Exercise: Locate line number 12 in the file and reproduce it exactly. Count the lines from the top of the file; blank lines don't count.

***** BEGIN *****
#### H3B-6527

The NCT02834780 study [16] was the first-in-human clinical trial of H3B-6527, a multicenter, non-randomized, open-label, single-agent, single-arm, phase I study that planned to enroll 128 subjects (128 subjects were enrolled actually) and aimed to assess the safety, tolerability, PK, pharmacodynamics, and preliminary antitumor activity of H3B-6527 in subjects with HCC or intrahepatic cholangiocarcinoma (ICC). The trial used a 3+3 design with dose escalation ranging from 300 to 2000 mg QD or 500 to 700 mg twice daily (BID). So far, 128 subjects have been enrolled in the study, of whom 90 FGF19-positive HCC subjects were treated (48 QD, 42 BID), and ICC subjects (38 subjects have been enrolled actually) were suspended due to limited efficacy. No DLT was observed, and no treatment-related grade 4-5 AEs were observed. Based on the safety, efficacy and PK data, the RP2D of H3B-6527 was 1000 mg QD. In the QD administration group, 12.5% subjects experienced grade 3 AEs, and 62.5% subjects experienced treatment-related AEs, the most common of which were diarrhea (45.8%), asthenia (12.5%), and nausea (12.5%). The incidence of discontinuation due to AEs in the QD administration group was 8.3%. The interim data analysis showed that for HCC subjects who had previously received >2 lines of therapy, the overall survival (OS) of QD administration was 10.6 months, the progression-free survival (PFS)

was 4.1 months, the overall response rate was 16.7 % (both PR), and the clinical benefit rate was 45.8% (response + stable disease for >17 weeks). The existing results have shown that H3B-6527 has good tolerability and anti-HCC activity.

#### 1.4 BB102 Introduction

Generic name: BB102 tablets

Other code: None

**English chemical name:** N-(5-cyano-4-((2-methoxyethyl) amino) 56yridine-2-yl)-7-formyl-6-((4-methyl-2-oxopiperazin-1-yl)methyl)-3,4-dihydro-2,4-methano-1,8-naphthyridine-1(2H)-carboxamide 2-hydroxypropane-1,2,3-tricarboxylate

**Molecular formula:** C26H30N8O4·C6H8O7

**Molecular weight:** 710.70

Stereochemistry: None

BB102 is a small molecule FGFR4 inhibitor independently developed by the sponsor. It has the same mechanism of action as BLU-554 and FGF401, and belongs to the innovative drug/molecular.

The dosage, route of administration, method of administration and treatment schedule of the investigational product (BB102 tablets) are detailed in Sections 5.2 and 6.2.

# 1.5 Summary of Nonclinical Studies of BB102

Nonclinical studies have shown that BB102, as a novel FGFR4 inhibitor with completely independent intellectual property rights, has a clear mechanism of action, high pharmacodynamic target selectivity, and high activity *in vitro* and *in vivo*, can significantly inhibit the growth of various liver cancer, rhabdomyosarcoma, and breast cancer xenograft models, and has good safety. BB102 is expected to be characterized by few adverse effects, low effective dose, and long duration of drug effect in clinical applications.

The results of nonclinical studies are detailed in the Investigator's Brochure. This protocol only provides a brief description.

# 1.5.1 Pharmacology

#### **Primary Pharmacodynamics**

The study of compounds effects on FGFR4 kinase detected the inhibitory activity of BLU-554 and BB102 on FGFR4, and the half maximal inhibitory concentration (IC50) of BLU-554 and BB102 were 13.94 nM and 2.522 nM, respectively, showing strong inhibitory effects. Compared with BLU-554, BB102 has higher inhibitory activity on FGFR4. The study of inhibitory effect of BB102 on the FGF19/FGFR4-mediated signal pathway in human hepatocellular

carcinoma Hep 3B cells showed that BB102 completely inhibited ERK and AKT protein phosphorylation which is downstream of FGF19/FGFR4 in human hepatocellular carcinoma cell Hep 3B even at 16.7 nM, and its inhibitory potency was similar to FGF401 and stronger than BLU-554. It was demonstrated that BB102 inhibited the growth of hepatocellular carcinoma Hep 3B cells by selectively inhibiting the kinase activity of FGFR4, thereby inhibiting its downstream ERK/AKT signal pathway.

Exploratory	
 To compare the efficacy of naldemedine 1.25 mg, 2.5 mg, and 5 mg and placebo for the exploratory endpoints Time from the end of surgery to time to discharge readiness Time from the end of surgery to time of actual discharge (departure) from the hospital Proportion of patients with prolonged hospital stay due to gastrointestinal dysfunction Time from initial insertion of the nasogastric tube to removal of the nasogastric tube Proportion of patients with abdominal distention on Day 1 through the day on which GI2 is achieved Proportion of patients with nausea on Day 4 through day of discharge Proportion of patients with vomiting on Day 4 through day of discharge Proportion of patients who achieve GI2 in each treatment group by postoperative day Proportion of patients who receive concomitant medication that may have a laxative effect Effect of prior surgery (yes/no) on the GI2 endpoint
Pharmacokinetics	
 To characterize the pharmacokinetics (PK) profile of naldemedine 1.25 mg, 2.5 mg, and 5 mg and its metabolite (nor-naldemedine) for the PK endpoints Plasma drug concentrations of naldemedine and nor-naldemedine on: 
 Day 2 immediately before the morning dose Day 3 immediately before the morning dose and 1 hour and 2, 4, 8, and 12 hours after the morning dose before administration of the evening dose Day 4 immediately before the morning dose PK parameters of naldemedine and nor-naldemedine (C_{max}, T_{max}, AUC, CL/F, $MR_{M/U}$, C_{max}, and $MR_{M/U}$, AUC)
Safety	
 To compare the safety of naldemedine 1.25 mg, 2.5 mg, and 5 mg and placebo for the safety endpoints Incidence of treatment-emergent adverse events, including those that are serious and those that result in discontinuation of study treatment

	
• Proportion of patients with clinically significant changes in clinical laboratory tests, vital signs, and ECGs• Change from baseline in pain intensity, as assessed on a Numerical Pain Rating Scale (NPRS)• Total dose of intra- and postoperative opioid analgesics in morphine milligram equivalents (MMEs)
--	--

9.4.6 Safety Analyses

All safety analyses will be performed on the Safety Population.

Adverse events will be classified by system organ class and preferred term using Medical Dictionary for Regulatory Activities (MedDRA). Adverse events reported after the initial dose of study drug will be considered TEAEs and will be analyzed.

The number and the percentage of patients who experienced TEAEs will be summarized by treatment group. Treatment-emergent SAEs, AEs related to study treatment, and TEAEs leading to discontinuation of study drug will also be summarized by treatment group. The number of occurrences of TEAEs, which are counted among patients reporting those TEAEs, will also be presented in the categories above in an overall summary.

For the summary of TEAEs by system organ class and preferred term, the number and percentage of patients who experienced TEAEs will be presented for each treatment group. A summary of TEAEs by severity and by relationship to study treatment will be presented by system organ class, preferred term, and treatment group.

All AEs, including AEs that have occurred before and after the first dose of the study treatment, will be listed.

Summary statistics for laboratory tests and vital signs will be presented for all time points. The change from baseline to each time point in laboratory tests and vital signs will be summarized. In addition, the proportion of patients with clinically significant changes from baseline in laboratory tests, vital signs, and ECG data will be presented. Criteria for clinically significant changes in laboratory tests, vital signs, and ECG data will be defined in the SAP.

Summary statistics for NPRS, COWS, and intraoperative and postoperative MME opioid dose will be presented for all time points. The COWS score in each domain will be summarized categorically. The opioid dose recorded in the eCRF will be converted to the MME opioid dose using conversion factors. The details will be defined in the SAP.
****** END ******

The dosage, route of administration, method of administration and treatment schedule of the investigational product (BB102 tablets) are detailed in Sections 5.2 and 6.2.